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What Is House Trading & How Does It Work?

By Sheryl Nance-Nash · June 03, 2022 · 6 minute read

We’re here to help! First and foremost, SoFi Learn strives to be a beneficial resource to you as you navigate your financial journey. Read more We develop content that covers a variety of financial topics. Sometimes, that content may include information about products, features, or services that SoFi does not provide. We aim to break down complicated concepts, loop you in on the latest trends, and keep you up-to-date on the stuff you can use to help get your money right. Read less

What Is House Trading & How Does It Work?

Home exchange. House swap. House trading. By any name, it’s a twist on home buying and selling that can spare both parties the irritation of showings and the expense of agent commissions.

Trading homes isn’t done every day, but maybe it’s an option waiting for your exploration.

What Is House Trading?

You’re likely familiar with home exchange programs when it comes to vacations. You dash off to a lovely apartment in Paris, and the folks come to the Big Apple to enjoy your SoHo loft. Both parties enjoy a vacation with a much lower price tag.

But what’s talked about much less is permanently trading homes. Find the idea intriguing? Here’s what you need to know.

How Does House Trading Work?

Think of a house swap as a win-win. You want to sell your house. You find a home you like, and the homeowner is interested in buying your home too. It happens.

What comes next? You trade. This means there will be two simultaneous transactions. You sell your home to the Joneses, and they buy yours, typically on the same day. Because you’re selling and buying at the same time, it’s much like a trade. This is not a simple transaction, though. You want the stars aligned on that day.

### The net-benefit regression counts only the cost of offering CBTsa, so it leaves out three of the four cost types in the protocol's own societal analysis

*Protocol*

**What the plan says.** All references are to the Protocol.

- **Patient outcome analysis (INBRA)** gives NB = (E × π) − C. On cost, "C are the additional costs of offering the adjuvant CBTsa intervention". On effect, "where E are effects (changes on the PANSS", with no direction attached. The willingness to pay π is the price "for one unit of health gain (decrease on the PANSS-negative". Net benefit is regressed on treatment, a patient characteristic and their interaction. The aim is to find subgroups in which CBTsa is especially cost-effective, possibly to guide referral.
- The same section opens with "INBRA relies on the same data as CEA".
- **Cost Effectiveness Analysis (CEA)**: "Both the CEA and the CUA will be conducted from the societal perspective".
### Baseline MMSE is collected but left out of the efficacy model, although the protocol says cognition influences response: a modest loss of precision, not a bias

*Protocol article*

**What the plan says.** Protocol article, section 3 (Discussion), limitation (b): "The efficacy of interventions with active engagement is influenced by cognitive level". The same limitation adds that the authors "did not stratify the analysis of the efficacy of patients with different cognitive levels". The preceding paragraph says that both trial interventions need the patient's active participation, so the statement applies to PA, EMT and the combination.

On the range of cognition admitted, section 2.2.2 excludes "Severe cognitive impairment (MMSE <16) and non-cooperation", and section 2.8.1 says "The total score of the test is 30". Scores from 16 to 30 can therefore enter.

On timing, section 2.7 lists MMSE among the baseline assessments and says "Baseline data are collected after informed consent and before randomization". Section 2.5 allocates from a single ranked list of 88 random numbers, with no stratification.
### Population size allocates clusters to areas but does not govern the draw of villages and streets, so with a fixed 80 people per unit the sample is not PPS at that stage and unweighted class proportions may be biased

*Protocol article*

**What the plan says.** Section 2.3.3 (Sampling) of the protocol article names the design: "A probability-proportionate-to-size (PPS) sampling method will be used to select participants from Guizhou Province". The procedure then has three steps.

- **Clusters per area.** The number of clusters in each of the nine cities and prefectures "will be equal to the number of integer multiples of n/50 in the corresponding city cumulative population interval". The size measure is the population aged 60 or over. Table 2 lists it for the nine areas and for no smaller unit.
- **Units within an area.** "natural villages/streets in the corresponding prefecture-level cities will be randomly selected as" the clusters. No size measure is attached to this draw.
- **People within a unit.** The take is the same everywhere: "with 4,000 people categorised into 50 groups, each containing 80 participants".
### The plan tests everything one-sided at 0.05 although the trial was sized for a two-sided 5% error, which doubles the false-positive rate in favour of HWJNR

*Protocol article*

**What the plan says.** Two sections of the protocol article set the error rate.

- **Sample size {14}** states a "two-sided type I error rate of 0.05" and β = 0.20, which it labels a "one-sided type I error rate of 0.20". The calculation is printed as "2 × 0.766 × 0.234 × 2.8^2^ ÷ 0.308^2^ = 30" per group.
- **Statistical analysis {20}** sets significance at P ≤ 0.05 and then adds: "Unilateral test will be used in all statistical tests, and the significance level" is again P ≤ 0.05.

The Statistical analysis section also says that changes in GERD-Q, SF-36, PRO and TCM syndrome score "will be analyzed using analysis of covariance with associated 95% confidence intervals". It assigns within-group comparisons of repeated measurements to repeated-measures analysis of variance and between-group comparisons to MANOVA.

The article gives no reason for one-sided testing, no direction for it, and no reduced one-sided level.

However, there are some similarities to buying a home the traditional way. Expect the basics of the home buying process to be the same: getting a home inspection, doing a title search, qualifying for a mortgage, and closing, when you will sell your home and buy the new one in two separate but simultaneous transactions. You pay off one mortgage, if you have one, and take on a new one if needed. At the same time, the other party will sign their purchase and sale agreement.

As much as doing all this at once may feel overwhelming, the upside is that you won’t have two mortgages on your hands at the same time. If both homes are owned free and clear, then the only money matters are transfer taxes and closing costs.

You’ll probably want a real estate lawyer who knows how these deals work at your side.

It could be that you have a good friend or relative who loves your home, and you, theirs, and you’re interested in trading. But the more likely circumstance is that you find your match in cyberspace via home exchange websites and through social media.

What If the Homes Are Unequal in Value?

It’s quite probable that the two homes won’t be of equal value. That’s not a deal-breaker, though. What matters is whether each house meets the needs and desires of the other party.

It’s important for both parties to order home appraisals. If one home is more valuable than the other, the buyer of the more expensive home pays the seller the difference at closing.

To make the home exchange even, some folks have been known to include a boat or car in their side of the deal.

How Common Is It?

Trading homes is not something that happens every day, but as people continue to search for creative ways to fulfill their dreams, and technology helps connect like-minded folks, it’s likely the use of house trading will grow.

Pros and Cons of Trading Your House


There’s something to be said for this unconventional way of buying and selling a home. One biggie is that you may be able to buy a house without a Realtor. If there is no real estate agent involved in the trade, both buyer and seller keep the money they would have shelled out to their agents.

You eliminate some of the hassle of moving day. Because buyer and seller are working in concert, it makes orchestration of the move easier.

Another benefit is that you miss the whole dog-and-pony show of potential buyers traipsing through your home and the stress of having it look perfect for showings.